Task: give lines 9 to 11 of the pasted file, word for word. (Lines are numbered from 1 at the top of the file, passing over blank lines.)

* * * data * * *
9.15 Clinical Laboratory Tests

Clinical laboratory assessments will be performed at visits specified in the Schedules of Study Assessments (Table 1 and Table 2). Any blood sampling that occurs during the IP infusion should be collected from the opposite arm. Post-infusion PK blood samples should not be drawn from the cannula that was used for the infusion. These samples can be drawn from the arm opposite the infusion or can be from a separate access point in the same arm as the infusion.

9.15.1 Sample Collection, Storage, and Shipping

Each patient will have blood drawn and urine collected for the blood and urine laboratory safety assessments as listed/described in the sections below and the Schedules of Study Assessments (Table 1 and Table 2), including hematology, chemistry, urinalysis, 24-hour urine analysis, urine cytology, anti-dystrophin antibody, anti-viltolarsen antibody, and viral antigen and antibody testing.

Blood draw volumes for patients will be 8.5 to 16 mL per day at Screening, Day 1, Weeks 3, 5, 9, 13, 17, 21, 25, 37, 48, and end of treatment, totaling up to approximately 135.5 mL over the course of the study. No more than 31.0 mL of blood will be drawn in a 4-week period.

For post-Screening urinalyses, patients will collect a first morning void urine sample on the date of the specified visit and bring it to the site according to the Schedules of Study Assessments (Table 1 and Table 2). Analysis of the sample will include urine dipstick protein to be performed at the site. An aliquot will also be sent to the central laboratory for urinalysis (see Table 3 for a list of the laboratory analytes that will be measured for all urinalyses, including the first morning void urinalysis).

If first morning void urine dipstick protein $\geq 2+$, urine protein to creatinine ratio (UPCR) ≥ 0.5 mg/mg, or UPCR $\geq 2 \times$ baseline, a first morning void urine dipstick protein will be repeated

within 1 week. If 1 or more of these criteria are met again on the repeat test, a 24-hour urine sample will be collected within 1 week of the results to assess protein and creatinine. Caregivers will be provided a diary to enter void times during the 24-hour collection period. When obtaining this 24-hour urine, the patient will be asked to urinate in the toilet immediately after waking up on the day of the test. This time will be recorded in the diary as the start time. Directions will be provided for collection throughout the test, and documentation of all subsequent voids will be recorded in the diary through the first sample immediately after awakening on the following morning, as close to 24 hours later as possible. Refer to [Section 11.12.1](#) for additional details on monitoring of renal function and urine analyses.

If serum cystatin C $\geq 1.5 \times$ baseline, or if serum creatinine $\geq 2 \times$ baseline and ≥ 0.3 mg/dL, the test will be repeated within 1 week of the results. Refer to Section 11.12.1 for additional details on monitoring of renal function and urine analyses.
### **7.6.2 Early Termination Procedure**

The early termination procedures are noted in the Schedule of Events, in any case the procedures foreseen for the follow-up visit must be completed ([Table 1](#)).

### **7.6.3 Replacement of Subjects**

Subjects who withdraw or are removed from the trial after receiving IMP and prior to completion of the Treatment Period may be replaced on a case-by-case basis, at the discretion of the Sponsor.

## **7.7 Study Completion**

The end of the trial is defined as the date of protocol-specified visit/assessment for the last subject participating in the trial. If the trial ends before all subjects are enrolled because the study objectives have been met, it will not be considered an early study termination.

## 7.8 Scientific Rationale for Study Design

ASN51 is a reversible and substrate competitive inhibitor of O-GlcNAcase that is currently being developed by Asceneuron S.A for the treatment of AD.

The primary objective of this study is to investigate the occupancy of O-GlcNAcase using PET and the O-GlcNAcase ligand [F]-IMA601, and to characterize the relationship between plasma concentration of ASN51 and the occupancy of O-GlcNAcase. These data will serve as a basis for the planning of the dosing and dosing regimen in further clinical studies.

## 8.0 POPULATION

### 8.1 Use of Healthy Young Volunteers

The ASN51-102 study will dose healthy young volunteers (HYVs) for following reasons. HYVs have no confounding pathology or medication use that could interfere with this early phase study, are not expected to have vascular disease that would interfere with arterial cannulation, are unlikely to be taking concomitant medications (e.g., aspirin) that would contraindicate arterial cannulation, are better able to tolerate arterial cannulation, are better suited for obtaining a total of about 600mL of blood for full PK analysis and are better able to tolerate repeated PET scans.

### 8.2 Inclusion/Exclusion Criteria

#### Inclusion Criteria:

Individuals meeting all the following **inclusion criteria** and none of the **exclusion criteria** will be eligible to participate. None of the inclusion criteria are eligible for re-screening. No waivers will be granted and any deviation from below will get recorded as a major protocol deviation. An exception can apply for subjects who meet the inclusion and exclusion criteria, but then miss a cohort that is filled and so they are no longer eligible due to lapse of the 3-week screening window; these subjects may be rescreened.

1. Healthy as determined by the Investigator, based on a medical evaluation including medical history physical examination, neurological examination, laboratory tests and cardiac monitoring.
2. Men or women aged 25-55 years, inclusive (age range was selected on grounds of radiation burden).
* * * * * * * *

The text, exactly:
If serum cystatin C $\geq 1.5 \times$ baseline, or if serum creatinine $\geq 2 \times$ baseline and ≥ 0.3 mg/dL, the test will be repeated within 1 week of the results. Refer to Section 11.12.1 for additional details on monitoring of renal function and urine analyses.
### **7.6.2 Early Termination Procedure**

The early termination procedures are noted in the Schedule of Events, in any case the procedures foreseen for the follow-up visit must be completed ([Table 1](#)).